Updated: November 18, 2019 6:54:47 am
BY THE time friends and family members started thronging his two-storey house, away from the heart of Colombo, the verdict was clear. Around noon Sunday, visitors were told that he was taking a nap after staying up the entire night to track the results. Finally, in the afternoon, Gotabaya Rajapaksa stepped out to reach the election commission.
By then, the former wartime defence secretary, and younger brother of ex-president Mahinda Rajapaksa, had been officially elected as the new President of Sri Lanka with about 52 per cent of votes. “All Sri Lankans are part of this journey,” he said.
His camp, meanwhile, was quick to reach out to India — and convey that while China will be a “trade partner”, India remains “our relative”.
As a symbolic first step, the President-elect chose Anuradhapura, the World Heritage City and ancient capital known for its traditional links to India, for his swearing-in ceremony Monday — instead of the traditional Independence Square in Colombo.
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In Delhi, the PMO posted on Twitter that Prime Minister Narendra Modi “telephoned” the President-elect and congratulated him on his victory. “PM Modi extended an invitation to Mr Rajapaksa to visit India at his early convenience. The invitation was accepted,” it said.
Sources close to Gotabaya told The Indian Express that he will be a “healthy partner” for India. “With the current government, India imagined that its interests will be protected. But it failed to protect Sri Lanka’s interests and did nothing for India. A strong president in Sri Lanka will make sure that India is the closest friend while protecting the independence and autonomy of his own country,” sources said.
In 2015, Mahinda had alleged India’s role behind his electoral defeat at a time when Sri Lanka was perceived to have grown close to China.
In an interview with The Indian Express in 2018, Gotabaya alleged that India had been indifferent to the Rajapaksas. This time, however, sources said India has “changed a lot” over the last year.
“There is a healthy relationship now. Earlier, Indian officials in Colombo were reluctant to meet us. Now there is a warm relationship between Gotabaya and Delhi. He will follow the same policy that we followed earlier — China is a trade partner, while India is a relative,” sources said.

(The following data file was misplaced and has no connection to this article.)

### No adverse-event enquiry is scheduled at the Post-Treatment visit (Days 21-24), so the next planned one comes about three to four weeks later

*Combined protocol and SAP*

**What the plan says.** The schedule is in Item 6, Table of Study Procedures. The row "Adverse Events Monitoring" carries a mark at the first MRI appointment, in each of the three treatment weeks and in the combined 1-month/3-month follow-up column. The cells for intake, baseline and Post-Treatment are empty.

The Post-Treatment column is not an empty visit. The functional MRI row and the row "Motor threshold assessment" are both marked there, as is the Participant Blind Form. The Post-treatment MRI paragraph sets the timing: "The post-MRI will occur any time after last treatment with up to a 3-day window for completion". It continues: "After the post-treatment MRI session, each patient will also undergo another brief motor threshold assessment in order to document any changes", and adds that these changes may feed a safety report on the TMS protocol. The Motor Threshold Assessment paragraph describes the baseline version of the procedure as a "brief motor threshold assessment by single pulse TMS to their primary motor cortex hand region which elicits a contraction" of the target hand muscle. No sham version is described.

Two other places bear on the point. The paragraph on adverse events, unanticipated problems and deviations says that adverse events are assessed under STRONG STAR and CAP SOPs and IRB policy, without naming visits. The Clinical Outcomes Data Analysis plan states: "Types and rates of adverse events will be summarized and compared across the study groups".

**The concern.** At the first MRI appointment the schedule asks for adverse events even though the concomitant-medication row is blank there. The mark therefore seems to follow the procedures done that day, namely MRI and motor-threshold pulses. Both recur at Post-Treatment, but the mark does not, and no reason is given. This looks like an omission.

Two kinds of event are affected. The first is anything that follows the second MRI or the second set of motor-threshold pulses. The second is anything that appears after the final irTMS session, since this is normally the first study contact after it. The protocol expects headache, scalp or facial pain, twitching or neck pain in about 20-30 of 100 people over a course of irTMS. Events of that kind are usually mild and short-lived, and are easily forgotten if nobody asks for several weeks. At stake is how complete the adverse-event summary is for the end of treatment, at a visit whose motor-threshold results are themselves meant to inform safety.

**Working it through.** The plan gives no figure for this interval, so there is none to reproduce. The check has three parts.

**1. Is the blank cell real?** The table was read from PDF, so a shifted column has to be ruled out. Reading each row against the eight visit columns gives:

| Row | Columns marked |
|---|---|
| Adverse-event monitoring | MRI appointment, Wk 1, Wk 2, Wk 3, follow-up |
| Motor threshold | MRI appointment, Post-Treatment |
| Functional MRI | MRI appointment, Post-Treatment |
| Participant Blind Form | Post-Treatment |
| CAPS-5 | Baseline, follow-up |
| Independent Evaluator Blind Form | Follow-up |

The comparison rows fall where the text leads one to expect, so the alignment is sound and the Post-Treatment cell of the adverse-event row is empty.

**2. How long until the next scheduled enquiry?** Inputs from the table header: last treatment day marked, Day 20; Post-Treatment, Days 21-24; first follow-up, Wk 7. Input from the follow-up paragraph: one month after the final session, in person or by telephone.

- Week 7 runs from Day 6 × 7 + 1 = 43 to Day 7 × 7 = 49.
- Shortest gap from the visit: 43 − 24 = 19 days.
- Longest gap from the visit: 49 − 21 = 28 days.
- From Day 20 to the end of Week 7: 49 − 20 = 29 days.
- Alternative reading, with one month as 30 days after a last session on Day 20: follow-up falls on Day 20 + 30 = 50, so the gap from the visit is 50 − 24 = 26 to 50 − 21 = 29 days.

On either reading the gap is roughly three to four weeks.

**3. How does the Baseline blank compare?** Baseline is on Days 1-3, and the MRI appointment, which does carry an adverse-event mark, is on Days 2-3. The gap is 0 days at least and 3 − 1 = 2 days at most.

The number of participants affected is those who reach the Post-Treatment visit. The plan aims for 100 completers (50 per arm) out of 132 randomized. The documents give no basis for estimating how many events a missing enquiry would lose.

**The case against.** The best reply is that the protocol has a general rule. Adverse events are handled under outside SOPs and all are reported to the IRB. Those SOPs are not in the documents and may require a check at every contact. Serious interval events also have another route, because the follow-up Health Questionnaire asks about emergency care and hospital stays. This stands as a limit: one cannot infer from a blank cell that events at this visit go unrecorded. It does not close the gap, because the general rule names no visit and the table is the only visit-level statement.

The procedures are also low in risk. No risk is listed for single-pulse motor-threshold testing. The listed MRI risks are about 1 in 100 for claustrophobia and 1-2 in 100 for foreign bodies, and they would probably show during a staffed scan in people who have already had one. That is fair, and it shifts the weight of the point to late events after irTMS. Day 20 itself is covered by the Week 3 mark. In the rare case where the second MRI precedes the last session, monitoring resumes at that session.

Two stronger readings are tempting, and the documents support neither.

Palitha Kohona, former foreign secretary, said Gotabaya will maintain a “most cordial” relationship with India. “We are in a hurry to develop (the country). Anyone can invest here. If our first priority is to maintain a special relationship with India, we are also prioritising our trade and investment relationships with every potential partner, such as China or US or European countries,” he said.
“Gotabaya was one of the three appointed by the then President Mahinda to communicate with India during the war. He has a strong network in Delhi among bureaucrats and politicians. His role in strengthening the bilateral relationship with India was well appreciated as it helped us finish the war. He will maintain very cordial relations with India and ensure that Lankan soil will never be used against another country,” said Kohona, who is a key consultant for the Rajapaksa family on foreign affairs.
Bernard Goonetilleke, former diplomat and chairman of think-tank Pathfinder Foundation, said Lanka’s proximity to China is only about development. “No other country has such resources. It cannot be compared with our longstanding ties to India, which are culturally and historically rooted,” he said.
With 83.73 per cent of the population casting their votes Saturday, Gotabaya’s victory came on the back of overwhelming support from the majority Sinhalese Buddhist community.
With the country holding elections just seven months after the Easter Sunday terror blasts, which led to social and economic unrest, Gotabaya’s stress on national security worked in his favour.
Experts said the security plank came in stark contrast to the public perception of government apathy under President Maithripala Sirisena and Prime Minister Ranil Wickremasinghe.
Initial region-wise poll data shows that Gotabaya secured over 60 per cent support from Sinhalese strongholds, especially in the southern areas such as Hambantota and Matara. In contrast, Premadasa won 70-80 per cent votes in the Tamil and Muslim populated areas to the north and east, including Jaffna, Vanni, Trincomalee and Batticaloa.
Gotabaya, a former Army general, took up the position of defence secretary during the civil war with the LTTE. Soon, he came to be described as the most powerful and dreaded man in the country. He also found himself at the centre of controversies, including the disappearance of critics, and alleged support for Bodu Bala Sena, the radical Buddhist organisation linked to violence against minorities in 2014. He even faced charges of war crimes from the UN Human Rights Council.
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